Spurt in freshwater flowing into the Arctic can affect climate
a significant increase in freshwater flowing into the Arctic Ocean is heightening concern about climate change.
A team of Russian and us scientists has found that Siberia's Lena river, the world's ninth largest watershed, empties 10 per cent more water into the Arctic than it did 60 years ago. This may disrupt several vital ocean currents, which depend on differences not only in temperature but also in salinity. Freshwater addition changes the salinity and can thus affect the currents, such as the thermohaline circulation, which have a bearing on global climate.
The finding followed an analysis of records of precipitation, snow depth and runoff in Lena's catchment that is spread over more than a million sq km along its 4,400 km length. The scientists, led by Jessie Cherry of the University of Alaska in Fairbanks, also found that the average winter snow depth in Lena's catchment has doubled to 44 centimetres from 22 centimetres in 1940. The findings were presented at the annual meeting of the European Geosciences Union in Vienna in the first week of April, according to a news report on the website of Nature .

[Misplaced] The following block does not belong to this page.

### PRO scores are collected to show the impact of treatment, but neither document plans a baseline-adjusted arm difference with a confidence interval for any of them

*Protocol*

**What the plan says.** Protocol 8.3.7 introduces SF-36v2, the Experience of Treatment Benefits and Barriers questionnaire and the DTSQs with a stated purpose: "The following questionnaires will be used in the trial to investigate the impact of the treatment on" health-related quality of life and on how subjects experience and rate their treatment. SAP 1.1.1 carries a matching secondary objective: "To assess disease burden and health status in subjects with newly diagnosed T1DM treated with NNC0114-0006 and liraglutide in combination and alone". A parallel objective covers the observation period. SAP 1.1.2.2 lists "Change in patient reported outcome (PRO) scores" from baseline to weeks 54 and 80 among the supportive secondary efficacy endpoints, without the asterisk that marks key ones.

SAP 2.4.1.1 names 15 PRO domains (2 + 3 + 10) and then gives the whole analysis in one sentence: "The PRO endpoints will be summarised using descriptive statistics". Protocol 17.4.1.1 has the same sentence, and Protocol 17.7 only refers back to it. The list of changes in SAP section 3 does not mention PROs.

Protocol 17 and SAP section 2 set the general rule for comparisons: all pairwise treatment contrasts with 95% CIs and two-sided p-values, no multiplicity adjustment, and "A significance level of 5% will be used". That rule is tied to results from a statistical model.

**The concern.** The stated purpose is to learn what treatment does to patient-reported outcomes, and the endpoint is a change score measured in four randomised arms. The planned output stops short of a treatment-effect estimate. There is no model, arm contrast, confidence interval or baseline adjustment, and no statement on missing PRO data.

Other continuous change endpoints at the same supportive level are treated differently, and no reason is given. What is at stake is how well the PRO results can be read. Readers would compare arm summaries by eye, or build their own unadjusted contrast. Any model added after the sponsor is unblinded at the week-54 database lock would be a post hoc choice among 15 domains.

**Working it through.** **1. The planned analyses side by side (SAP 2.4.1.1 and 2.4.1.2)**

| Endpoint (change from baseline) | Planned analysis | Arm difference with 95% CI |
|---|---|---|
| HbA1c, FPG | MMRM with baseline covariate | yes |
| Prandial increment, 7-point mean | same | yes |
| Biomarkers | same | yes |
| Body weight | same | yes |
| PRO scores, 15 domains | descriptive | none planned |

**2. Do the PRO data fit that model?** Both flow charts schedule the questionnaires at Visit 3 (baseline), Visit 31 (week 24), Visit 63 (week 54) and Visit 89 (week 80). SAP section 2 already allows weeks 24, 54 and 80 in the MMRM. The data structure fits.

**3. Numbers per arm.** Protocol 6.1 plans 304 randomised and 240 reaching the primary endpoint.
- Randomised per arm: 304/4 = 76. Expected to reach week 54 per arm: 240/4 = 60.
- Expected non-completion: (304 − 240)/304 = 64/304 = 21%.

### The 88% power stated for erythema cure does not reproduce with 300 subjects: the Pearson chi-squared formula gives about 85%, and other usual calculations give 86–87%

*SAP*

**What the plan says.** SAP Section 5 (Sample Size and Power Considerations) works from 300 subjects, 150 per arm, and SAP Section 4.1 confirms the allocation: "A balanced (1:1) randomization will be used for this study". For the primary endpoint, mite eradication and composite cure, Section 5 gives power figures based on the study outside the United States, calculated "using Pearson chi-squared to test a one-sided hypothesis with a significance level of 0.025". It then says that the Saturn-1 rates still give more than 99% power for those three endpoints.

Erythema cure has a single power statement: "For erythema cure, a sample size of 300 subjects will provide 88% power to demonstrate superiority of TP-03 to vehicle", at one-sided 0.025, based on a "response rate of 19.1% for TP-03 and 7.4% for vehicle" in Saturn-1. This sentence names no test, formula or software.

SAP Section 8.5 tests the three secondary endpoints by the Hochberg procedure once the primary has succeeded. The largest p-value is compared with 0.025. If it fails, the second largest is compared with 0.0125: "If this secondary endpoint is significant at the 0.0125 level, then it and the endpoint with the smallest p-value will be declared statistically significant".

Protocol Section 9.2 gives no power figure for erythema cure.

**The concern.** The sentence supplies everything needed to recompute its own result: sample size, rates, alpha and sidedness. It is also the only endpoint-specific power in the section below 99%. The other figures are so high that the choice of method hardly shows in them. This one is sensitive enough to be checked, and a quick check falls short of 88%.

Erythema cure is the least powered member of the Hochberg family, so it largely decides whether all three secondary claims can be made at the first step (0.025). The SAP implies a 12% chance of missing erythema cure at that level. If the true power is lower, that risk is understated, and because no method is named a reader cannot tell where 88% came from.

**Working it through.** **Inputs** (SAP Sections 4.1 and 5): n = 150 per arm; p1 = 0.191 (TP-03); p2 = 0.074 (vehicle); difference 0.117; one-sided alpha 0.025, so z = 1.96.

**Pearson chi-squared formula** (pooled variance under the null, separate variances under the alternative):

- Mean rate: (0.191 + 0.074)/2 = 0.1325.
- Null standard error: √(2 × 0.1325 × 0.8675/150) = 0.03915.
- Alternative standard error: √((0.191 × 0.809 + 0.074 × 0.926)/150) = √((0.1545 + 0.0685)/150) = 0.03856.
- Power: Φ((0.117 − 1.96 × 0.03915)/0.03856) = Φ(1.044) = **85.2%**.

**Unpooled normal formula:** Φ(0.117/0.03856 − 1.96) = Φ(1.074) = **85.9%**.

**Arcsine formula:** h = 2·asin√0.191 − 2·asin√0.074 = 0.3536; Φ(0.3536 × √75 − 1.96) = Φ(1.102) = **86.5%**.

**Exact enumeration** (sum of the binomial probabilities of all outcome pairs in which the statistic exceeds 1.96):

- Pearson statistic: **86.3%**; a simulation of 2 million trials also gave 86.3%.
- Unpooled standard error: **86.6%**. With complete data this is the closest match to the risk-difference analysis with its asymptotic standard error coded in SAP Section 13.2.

Meanwhile, a study by Mark Serreze of the University of Colorado, usa, found that the Arctic ice pack has reached a record minimum. The ice pack has shrunk from 7.75 million sq km in the mid-1970s to 5.2 million sq km. More than 1.3 million sq km of ice disappeared last summer alone, according to Serreze.
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